In this 1904 Halloween greeting card, divination is depicted: the young woman looking into a mirror in a darkened room hopes to catch a glimpse of her future husband.
Halloween falls on a Monday this year, which means you can celebrate all weekend! We’re here to make sure your feasting and frivolity is not only fun and delicious, but also ties you back to your ancient past. Check out the links below to learn more about Halloween’s connections to antiquity and scroll down for some yummy ancient treats to make that will be sure to dazzle your trick or treaters! Continue reading
Posted in Bon Appetit Wednesday, Culinary, Culture, Recipes With a Past
Tagged ancient candy, ancient Halloween, ancient history, ancient recipes, AntiquityNOW, candy, Halloween, trick-or-treat
Maybe you’re adding the finishing touches to a costume you’ve been hand-sewing for weeks or maybe you’re scrambling to find last-minute costume ideas on the internet. Perhaps you’re preparing to observe an ancient Samhain or perhaps you’re headed to a modern Halloween bash. No matter how you plan to celebrate tonight’s festivities, it’s almost certainly going to involve delicious treats. Feasting on this night is nothing new. Check out our post The Colorful Past of Halloween Treats to learn more about the ancient origins of this holiday and more importantly, the food!
Also, don’t miss this fascinating slideshow of Halloween being celebrated all over the world.
And here’s a recipe for adorable mini ghost cupcakes.
Posted in Blog, Culinary, Holidays
Tagged All Hallows Eve, ancient Halloween, ancient history, ancient recipes, AntiquityNOW, ghost cupcakes, Halloween, Halloween candy, Halloween treats, Samhain, trick-or-treat
Pumpkins in North America are ubiquitous this time of year, and they are no more evident than on Halloween, when they are on display carved with frightening faces to ward off evil spirits. But did you know that in the Middle Ages in Europe, as a pagan vestige against the growing wave of Christianity, hideously carved turnips were the vegetable of choice to spook the spirits?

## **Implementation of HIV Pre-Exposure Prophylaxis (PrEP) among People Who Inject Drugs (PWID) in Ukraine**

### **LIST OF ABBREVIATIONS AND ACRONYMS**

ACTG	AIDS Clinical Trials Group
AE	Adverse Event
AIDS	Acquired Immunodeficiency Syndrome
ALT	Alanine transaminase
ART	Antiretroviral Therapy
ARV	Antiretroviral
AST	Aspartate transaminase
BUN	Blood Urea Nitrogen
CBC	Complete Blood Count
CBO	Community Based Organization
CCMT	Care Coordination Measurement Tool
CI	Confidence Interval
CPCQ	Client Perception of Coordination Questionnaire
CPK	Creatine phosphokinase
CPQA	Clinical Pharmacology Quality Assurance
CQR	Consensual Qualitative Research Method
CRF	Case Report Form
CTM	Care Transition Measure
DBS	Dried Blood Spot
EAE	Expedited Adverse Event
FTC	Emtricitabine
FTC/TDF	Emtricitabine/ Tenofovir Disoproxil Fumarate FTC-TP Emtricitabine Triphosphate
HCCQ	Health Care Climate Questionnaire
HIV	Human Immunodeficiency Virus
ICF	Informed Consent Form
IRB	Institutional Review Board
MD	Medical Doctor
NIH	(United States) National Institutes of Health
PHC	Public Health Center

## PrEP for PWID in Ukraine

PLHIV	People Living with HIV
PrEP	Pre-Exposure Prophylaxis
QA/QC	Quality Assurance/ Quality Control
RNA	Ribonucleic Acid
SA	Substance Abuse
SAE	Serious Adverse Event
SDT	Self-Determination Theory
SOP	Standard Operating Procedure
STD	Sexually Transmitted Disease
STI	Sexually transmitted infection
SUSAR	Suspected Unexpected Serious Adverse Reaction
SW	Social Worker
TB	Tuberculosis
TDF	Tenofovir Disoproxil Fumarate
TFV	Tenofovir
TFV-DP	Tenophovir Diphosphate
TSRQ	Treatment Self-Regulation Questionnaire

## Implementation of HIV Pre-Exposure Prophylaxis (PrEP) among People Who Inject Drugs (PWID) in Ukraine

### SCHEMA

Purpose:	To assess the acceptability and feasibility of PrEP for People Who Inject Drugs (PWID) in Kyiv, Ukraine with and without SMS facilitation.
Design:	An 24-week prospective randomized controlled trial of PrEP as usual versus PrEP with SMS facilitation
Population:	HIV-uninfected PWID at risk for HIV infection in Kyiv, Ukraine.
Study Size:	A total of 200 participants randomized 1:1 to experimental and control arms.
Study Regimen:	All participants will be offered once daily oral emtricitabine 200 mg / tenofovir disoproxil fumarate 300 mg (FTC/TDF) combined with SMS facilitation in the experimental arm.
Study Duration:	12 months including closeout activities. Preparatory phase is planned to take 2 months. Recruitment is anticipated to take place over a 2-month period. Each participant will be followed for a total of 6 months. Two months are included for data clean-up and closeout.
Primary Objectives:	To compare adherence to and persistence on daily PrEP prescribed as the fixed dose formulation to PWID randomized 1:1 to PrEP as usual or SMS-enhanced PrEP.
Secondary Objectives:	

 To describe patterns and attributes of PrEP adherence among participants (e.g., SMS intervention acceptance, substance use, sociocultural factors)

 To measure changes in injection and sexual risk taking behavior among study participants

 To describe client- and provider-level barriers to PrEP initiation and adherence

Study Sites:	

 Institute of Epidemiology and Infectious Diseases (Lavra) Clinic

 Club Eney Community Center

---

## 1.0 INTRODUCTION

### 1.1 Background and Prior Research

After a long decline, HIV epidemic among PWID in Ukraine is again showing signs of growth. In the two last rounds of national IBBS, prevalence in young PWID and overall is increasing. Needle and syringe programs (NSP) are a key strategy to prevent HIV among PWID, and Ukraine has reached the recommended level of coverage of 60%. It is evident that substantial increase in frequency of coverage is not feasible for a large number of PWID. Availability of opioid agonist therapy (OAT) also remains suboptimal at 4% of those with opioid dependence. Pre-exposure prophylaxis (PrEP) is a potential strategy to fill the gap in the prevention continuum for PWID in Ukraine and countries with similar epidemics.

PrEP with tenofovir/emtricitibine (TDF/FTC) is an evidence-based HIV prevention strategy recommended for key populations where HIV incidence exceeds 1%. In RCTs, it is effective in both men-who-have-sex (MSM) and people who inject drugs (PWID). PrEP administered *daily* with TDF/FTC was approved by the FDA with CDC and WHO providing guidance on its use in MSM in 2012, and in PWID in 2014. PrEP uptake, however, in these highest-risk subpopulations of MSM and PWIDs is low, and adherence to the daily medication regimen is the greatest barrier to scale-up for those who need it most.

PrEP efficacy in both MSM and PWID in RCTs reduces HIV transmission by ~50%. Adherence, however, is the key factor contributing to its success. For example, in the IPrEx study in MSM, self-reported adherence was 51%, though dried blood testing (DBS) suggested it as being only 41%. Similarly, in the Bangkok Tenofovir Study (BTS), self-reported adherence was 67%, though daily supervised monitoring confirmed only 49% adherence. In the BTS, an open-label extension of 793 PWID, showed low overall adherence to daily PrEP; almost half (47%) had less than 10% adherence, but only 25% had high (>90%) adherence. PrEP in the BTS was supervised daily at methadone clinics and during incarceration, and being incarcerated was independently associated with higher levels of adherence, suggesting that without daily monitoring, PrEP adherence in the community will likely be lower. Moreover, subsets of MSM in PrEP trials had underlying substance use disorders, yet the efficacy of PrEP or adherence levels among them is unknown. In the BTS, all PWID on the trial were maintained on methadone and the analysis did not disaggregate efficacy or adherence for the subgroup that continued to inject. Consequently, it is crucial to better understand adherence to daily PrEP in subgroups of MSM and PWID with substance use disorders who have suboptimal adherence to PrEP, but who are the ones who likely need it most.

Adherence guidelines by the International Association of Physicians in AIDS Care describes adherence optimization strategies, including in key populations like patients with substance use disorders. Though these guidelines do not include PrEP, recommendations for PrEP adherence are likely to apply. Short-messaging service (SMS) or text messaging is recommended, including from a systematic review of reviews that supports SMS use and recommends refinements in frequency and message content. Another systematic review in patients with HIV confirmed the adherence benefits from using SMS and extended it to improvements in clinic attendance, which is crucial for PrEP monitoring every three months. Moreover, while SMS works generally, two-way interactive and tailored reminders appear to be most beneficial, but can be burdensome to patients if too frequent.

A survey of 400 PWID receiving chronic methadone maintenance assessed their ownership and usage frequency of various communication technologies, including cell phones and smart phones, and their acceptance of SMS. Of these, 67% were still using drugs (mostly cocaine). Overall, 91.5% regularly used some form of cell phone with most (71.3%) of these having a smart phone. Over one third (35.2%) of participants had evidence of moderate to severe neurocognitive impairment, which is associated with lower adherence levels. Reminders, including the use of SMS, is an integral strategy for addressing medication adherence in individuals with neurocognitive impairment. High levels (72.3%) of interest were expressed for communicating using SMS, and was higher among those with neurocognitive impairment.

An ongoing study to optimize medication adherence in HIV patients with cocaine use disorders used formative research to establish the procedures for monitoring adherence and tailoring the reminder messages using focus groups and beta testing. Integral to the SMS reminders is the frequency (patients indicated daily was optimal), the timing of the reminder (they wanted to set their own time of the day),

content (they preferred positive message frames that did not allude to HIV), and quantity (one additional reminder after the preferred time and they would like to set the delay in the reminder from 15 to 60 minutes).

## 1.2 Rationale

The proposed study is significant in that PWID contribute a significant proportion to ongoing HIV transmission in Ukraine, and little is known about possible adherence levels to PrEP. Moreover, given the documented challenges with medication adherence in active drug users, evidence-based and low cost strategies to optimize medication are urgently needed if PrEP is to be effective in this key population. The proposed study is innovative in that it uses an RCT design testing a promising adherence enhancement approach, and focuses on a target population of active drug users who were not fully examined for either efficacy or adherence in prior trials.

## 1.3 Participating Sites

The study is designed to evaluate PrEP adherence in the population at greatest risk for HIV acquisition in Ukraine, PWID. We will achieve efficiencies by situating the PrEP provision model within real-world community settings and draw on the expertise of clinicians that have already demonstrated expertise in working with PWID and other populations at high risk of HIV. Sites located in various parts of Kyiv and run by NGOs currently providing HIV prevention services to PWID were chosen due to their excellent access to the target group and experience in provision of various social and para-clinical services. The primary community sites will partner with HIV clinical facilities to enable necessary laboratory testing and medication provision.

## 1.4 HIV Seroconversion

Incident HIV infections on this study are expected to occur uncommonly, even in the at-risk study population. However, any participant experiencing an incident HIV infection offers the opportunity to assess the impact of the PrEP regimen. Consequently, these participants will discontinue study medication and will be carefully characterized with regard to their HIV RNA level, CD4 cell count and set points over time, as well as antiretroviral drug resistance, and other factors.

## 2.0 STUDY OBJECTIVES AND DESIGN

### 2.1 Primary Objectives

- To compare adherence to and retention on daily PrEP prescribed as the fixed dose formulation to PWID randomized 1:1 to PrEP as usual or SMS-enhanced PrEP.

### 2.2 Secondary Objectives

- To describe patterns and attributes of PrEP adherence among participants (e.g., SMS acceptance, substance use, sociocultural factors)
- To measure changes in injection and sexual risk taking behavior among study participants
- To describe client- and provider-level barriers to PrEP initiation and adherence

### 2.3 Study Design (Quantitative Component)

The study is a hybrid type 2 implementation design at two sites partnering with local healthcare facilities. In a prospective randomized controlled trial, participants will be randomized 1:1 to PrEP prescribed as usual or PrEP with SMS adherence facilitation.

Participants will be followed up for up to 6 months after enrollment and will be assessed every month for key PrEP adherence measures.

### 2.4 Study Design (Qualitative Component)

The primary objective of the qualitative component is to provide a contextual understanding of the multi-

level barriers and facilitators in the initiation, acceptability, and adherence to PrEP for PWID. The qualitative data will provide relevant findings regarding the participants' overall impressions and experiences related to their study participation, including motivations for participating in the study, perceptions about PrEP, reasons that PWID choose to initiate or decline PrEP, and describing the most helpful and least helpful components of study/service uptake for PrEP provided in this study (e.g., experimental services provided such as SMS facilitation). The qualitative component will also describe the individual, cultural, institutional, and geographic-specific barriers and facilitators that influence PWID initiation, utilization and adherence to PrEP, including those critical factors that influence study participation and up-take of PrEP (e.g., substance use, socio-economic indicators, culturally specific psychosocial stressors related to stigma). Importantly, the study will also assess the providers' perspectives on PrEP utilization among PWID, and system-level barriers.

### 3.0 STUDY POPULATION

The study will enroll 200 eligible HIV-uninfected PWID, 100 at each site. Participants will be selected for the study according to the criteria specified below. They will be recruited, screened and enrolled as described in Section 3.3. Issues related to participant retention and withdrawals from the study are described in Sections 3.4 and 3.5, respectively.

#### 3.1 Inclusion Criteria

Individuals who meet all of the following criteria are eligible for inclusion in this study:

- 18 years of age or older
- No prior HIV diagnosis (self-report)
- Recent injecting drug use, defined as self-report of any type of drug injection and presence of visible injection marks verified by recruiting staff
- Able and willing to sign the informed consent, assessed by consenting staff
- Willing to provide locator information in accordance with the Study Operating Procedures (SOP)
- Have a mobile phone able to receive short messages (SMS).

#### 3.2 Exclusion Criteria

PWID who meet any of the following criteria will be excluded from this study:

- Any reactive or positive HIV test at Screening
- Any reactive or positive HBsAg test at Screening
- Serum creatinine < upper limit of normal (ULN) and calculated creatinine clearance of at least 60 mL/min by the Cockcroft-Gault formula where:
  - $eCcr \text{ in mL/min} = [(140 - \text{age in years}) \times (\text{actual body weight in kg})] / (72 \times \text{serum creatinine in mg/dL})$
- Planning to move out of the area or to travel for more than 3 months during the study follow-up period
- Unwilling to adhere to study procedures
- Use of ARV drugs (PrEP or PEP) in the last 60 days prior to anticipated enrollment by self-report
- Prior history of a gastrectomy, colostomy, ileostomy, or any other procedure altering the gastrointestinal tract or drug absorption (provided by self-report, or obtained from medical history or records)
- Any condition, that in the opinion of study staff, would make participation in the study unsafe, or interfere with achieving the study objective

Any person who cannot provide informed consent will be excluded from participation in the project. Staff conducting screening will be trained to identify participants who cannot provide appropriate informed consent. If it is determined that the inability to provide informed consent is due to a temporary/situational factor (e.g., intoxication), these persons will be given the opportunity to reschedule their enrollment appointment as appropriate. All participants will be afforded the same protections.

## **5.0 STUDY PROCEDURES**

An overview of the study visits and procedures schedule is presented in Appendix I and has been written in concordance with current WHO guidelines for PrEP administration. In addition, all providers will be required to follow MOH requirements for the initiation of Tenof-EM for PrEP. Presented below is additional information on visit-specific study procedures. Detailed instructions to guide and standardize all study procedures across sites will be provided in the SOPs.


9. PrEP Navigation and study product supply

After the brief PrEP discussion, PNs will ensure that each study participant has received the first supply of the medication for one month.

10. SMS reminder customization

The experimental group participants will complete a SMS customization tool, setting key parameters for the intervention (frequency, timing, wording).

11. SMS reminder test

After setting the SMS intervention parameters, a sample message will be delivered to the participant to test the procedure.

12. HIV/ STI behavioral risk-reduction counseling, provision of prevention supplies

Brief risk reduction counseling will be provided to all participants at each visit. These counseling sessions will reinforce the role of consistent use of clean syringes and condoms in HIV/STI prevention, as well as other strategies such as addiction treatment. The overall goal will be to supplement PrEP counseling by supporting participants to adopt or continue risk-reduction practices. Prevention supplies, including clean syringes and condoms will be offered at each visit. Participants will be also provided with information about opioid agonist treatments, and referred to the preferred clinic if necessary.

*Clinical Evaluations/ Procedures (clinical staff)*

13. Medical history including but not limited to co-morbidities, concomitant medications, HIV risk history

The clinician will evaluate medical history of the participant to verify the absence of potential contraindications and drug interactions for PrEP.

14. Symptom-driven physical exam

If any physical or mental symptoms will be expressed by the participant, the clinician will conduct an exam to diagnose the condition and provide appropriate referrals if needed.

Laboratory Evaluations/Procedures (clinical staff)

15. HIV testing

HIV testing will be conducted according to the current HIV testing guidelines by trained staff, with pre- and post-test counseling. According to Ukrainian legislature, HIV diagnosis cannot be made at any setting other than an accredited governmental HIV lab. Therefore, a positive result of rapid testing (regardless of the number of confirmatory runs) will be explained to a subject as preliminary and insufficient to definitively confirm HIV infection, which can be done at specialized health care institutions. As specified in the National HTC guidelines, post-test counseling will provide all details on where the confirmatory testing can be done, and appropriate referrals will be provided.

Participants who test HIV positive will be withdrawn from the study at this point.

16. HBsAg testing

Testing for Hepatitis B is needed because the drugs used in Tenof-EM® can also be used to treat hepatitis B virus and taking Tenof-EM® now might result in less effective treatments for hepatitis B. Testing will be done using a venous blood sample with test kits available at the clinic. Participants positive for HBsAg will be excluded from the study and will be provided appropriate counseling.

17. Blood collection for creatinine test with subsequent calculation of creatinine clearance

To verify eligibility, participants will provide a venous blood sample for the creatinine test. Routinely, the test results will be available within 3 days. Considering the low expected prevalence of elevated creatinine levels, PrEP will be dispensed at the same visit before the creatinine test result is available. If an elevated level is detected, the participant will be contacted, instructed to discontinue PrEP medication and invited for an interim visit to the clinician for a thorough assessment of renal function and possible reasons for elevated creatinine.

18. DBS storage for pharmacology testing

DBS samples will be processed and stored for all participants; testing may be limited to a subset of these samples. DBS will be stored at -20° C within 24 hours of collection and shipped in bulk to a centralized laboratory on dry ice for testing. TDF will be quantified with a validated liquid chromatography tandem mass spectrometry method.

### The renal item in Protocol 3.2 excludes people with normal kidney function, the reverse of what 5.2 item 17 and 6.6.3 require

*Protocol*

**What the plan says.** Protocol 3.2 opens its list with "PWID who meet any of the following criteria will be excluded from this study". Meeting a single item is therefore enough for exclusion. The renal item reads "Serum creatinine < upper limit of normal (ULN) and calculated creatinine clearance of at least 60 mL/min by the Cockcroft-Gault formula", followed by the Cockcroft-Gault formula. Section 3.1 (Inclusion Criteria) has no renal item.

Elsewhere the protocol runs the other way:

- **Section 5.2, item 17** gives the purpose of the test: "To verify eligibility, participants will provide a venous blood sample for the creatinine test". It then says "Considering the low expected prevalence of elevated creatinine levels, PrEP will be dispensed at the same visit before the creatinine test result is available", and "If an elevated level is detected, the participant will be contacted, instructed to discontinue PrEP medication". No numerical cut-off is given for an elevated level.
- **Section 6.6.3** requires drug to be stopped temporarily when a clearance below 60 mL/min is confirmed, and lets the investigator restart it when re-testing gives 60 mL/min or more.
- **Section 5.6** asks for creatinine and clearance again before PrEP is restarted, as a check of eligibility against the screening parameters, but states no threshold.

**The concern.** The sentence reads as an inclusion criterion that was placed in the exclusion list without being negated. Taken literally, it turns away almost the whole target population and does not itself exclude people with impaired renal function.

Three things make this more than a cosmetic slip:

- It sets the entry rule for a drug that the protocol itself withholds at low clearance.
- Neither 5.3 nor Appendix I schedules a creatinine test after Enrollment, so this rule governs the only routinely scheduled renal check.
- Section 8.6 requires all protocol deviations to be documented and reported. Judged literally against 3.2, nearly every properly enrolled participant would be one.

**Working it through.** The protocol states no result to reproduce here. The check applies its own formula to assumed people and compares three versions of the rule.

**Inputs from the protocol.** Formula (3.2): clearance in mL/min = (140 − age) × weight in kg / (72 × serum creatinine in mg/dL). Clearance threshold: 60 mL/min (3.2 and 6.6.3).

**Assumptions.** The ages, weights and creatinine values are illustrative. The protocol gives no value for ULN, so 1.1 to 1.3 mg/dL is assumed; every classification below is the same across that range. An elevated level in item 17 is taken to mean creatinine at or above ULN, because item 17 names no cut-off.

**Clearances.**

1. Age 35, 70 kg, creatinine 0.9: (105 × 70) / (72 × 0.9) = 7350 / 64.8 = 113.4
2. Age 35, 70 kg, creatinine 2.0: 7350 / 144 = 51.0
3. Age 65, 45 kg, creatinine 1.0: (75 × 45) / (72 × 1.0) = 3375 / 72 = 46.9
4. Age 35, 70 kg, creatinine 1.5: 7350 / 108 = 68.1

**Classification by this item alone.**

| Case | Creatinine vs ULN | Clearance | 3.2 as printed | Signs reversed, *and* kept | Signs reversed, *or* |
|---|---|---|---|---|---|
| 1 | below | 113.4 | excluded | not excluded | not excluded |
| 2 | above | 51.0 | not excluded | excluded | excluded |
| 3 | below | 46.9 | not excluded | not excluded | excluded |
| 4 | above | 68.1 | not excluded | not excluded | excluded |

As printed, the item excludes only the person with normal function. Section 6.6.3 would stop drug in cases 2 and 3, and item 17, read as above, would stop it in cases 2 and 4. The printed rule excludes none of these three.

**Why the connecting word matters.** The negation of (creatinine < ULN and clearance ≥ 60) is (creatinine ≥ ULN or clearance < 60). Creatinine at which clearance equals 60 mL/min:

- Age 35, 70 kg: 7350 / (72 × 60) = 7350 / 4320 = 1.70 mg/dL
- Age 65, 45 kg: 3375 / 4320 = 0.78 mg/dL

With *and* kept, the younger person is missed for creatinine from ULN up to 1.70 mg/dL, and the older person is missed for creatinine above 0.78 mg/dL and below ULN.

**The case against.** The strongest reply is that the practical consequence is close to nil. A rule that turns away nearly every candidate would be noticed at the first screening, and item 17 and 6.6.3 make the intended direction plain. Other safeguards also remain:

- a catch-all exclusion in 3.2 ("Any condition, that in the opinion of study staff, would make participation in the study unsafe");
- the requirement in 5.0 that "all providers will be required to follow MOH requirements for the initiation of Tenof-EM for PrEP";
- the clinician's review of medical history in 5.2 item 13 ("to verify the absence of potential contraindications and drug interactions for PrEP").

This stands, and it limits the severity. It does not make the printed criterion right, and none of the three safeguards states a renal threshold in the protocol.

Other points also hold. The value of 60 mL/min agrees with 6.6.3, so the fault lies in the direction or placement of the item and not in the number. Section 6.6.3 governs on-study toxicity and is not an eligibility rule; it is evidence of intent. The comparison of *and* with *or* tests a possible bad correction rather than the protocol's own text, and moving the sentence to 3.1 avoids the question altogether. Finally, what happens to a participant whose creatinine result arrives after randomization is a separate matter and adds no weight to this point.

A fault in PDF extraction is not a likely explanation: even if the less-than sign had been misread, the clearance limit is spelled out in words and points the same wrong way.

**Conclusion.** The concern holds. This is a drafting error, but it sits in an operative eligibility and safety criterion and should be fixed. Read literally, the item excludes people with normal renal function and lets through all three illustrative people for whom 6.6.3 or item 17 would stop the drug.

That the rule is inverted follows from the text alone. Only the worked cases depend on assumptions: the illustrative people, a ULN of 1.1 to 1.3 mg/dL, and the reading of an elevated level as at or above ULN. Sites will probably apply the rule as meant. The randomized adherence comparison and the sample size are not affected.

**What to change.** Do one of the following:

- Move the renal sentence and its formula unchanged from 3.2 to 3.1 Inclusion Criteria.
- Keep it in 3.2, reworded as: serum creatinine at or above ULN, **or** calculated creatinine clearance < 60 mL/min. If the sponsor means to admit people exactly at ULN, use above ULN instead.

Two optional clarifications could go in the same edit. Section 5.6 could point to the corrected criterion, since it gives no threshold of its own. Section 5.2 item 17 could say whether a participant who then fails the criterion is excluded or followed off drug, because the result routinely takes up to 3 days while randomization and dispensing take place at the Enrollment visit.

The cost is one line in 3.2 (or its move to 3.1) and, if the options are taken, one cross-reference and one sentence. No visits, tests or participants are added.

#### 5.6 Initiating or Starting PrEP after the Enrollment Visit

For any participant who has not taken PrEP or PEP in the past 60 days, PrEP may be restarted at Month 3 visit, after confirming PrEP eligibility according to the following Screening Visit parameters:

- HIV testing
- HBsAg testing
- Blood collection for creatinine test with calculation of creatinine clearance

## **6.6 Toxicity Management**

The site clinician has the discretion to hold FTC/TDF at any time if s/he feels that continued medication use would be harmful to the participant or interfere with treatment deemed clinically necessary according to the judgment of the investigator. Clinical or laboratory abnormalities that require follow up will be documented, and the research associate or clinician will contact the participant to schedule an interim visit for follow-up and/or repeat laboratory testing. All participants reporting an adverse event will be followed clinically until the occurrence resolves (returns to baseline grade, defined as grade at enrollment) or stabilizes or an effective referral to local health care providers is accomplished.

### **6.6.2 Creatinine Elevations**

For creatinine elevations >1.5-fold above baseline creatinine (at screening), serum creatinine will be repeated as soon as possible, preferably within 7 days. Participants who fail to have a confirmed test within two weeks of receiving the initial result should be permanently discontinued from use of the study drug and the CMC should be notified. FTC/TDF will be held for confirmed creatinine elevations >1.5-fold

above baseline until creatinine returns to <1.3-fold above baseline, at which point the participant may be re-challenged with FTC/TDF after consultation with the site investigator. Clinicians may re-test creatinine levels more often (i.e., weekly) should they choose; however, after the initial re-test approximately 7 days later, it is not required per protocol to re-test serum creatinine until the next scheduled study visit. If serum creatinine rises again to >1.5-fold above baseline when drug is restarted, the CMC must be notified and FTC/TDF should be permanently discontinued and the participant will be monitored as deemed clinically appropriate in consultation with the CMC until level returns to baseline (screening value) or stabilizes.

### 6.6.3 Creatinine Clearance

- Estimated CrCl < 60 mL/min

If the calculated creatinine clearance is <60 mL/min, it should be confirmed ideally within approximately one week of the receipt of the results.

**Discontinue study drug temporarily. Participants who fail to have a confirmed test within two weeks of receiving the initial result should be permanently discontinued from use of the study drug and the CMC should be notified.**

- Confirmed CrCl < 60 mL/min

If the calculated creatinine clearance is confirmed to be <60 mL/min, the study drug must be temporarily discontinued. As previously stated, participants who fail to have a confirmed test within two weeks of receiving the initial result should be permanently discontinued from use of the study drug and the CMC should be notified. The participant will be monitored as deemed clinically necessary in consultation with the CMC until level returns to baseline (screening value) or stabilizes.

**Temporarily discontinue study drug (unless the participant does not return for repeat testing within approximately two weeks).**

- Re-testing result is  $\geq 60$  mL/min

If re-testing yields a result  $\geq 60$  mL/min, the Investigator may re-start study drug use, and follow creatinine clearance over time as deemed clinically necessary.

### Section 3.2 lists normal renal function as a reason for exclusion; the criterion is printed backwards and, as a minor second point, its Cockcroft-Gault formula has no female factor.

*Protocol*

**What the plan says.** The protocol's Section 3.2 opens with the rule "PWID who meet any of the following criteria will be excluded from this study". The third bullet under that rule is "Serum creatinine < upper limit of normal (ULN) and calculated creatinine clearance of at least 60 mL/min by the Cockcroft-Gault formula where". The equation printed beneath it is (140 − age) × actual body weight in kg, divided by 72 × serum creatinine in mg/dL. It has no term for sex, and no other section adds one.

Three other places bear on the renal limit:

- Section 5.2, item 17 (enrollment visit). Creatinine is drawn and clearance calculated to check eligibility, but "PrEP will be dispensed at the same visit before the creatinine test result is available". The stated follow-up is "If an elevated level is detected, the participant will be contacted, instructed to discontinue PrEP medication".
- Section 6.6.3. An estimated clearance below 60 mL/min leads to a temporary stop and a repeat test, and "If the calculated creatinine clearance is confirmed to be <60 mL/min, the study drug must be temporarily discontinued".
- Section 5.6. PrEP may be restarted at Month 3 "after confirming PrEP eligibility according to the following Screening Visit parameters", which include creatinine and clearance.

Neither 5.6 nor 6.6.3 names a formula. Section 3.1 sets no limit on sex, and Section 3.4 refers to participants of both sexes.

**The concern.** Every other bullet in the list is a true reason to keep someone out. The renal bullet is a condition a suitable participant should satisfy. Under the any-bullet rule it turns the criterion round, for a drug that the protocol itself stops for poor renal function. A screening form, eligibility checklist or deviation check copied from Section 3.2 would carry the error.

Fact or Fiction?
Scroll down for the answer!
FACT! As the conversion to Christianity took root in the Middle Ages, pagan influences remained, which was the case with Halloween. It was believed that spirits roamed freely on this fateful night. Turnips were carved in the form of demons to keep evil spirits away. Since the pumpkin was more abundant in America, it became the much more colorful and rotund symbol of nefarious spirits as the Halloween tradition crossed the pond.
Click here to learn more about historic Halloween traditions and to read a scary story about a ghost hunter.
Pumpkin spice lattes, pumpkin cheesecake, even pumpkin spice Oreos! When the leaves start to change and weather starts to cool, pumpkin season is in full swing. Whether it’s carving one or cooking one, pumpkins just put you into the holiday mood. And we aren’t the only ones to appreciate this icon of autumn. The pumpkin has been serving up nutritious deliciousness for centuries. Today we’re bringing you a recipe for 200-year-old pumpkin pie. You can’t go wrong with this time-honored recipe full of ancient pumpkin goodness. Continue reading
Posted in Blog, Bon Appetit Wednesday, Culinary, Culture
Tagged ancient Halloween, ancient history, ancient pumpkin pie, ancient recipes, AntiquityNOW, Halloween, pumpkin, Three Sisters agriculture
Last Tuesday’s blog explored the neurology of fear and introduced a 2000 year old horror story from Pliny the Younger. Despite its antiquity, this story (actually contained in a missive to an acquaintance by the prolific letter writer) exhibited remarkable 21st century elements. Today’s post is a short story titled “The Ghost Hunter.” Written by Paul Hodge, it is a modern take on storytelling in the gothic style. Notice the common elements with Pliny’s tale: the abandoned residence, unexplained occurrences and a man of doughty character determined to get to the bottom of whatever is going on. Continue reading
Posted in Blog, Culture, Holidays, Literature, Public Life
Tagged ancient ghosts, ancient Halloween, ancient history, ancient Jack-o-lantern, AntiquityNOW, Egyptian tombs, Greek theater, Halloween, PJ Hodge, Roman theater